The purpose of this study was to examine the effects of a standard treatment (ST) walking program compared to an ST walking program enhanced (enhanced treatment, ET) on cardiovascular health outcomes among Korean-Chinese female migrant workers in Korea. A quasi-experimental sequential design was used. A total of 132 Korean-Chinese women without contraindications to physical activity participated in the study. Both ST and ET groups had monthly goal settings; the ET group received text messages to encourage walking adherence and acculturation. A significant decrease was found in 10-year risk for cardiovascular disease (CVD), blood pressure, fasting glucose, body mass index, and waist-hip ratio at weeks 12 and 24 in both groups, but there were no significant group differences. This indicates that culturally adaptive walking intervention is a promising way to reduce CVD risk factors for underserved Korean-Chinese migrant women.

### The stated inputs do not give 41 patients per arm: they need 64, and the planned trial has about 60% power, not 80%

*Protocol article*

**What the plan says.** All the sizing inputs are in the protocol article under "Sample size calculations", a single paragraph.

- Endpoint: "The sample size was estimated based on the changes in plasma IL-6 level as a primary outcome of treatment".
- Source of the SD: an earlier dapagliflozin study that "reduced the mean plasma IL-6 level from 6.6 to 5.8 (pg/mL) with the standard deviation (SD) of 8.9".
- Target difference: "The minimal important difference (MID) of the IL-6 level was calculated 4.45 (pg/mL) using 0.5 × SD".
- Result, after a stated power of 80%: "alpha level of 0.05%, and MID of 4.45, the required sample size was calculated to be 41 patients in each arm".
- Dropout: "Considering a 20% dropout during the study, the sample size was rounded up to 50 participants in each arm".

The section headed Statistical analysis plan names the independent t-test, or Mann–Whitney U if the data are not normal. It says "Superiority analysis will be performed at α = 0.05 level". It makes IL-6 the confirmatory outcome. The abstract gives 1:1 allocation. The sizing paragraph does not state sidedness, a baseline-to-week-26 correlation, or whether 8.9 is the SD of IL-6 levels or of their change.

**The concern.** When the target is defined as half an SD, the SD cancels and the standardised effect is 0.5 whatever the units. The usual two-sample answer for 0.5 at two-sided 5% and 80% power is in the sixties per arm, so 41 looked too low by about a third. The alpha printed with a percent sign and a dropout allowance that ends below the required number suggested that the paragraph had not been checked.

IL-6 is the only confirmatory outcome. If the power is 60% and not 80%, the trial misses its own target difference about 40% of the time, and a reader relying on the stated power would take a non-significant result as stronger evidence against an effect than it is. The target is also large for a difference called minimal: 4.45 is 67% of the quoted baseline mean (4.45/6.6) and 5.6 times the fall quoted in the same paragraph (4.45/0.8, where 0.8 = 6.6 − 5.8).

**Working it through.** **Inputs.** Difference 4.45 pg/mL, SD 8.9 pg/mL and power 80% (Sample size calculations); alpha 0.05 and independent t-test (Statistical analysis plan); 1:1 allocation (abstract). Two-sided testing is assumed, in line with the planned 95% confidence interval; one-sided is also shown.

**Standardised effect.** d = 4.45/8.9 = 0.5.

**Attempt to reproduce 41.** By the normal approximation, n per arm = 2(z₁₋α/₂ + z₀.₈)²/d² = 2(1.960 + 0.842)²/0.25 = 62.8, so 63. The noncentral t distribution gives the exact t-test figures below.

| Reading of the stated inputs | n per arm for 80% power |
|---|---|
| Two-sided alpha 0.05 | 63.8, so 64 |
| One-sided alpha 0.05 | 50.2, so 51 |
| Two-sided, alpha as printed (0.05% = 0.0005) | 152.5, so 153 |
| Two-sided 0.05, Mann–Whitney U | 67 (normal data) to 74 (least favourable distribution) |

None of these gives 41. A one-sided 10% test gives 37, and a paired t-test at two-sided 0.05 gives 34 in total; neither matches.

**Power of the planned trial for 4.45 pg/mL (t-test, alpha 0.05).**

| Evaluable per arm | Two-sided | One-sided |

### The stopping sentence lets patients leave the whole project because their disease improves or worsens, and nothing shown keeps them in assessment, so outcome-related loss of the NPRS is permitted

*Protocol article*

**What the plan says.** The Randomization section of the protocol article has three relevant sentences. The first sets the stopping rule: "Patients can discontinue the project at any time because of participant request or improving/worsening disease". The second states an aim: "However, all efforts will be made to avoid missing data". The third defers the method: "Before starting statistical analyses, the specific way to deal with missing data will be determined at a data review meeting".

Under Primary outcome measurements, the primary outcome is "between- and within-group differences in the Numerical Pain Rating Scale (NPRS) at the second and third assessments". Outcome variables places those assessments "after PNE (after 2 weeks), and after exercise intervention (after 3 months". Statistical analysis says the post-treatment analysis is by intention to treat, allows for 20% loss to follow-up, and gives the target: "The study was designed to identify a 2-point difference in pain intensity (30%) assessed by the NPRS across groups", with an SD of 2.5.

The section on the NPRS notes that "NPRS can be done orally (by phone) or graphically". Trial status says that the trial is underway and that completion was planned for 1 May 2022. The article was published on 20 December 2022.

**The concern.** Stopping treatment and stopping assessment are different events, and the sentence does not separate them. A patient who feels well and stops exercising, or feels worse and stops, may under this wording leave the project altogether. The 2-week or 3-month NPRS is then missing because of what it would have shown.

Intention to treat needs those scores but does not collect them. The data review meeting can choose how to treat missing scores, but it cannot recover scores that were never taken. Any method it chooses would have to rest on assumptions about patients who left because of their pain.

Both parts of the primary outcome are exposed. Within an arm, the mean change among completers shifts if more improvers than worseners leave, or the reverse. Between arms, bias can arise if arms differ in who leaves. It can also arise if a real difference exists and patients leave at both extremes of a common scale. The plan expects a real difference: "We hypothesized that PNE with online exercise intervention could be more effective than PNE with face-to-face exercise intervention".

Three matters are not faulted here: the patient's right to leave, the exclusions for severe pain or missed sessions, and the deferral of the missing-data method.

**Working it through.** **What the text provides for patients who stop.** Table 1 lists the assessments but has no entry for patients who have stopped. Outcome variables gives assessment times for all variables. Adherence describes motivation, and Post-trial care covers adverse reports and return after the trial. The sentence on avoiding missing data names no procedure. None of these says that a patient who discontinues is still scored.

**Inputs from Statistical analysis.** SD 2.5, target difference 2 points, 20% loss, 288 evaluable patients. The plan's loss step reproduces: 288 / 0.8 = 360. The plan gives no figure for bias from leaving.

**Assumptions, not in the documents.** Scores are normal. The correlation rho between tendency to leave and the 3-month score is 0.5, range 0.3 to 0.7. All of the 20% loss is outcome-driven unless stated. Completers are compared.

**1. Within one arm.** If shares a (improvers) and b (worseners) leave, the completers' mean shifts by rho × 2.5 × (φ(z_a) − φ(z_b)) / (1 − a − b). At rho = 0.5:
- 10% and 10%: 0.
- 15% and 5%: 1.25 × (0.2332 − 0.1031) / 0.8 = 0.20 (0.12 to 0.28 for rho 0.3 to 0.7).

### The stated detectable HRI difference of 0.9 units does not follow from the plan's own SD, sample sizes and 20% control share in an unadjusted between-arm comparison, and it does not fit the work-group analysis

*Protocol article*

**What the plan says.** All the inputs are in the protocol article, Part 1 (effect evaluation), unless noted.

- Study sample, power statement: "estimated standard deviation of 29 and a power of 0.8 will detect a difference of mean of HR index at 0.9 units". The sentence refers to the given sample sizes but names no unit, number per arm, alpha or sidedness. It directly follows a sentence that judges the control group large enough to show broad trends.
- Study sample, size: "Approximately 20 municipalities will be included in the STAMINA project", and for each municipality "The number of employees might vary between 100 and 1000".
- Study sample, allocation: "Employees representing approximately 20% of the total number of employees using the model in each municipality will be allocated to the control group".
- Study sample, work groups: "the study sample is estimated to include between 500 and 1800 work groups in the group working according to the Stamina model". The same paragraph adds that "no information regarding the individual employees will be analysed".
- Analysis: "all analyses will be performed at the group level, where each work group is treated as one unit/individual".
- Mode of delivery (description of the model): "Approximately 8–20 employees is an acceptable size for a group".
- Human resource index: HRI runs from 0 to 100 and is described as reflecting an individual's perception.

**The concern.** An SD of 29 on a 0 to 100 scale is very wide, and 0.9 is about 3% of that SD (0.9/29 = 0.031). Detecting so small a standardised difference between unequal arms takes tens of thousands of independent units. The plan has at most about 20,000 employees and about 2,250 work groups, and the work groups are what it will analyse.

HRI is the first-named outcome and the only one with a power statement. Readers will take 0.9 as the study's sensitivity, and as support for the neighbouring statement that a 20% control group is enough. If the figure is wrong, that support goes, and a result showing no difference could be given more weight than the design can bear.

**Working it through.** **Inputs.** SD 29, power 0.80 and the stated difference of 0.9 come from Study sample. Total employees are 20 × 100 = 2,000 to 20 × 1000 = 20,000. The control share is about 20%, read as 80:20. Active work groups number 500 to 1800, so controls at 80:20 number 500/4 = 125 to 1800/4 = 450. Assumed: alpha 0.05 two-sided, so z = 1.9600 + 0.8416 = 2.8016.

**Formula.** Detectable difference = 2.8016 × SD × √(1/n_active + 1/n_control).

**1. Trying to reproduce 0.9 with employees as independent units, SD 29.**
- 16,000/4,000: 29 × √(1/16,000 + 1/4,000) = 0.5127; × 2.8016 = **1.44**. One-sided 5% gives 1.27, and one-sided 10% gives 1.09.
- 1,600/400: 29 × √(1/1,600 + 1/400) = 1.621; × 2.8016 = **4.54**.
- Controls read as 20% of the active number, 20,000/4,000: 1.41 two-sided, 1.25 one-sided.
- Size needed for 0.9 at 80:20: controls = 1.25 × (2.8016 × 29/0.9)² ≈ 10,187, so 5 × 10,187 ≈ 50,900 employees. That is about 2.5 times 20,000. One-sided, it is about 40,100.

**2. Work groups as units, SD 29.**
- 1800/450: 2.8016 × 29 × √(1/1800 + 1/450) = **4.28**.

Bibliographical notePublisher Copyright:
© 2017 Taylor & Francis.
All Science Journal Classification (ASJC) codes
- Environmental Science(all)
- Public Health, Environmental and Occupational Health
- Health, Toxicology and Mutagenesis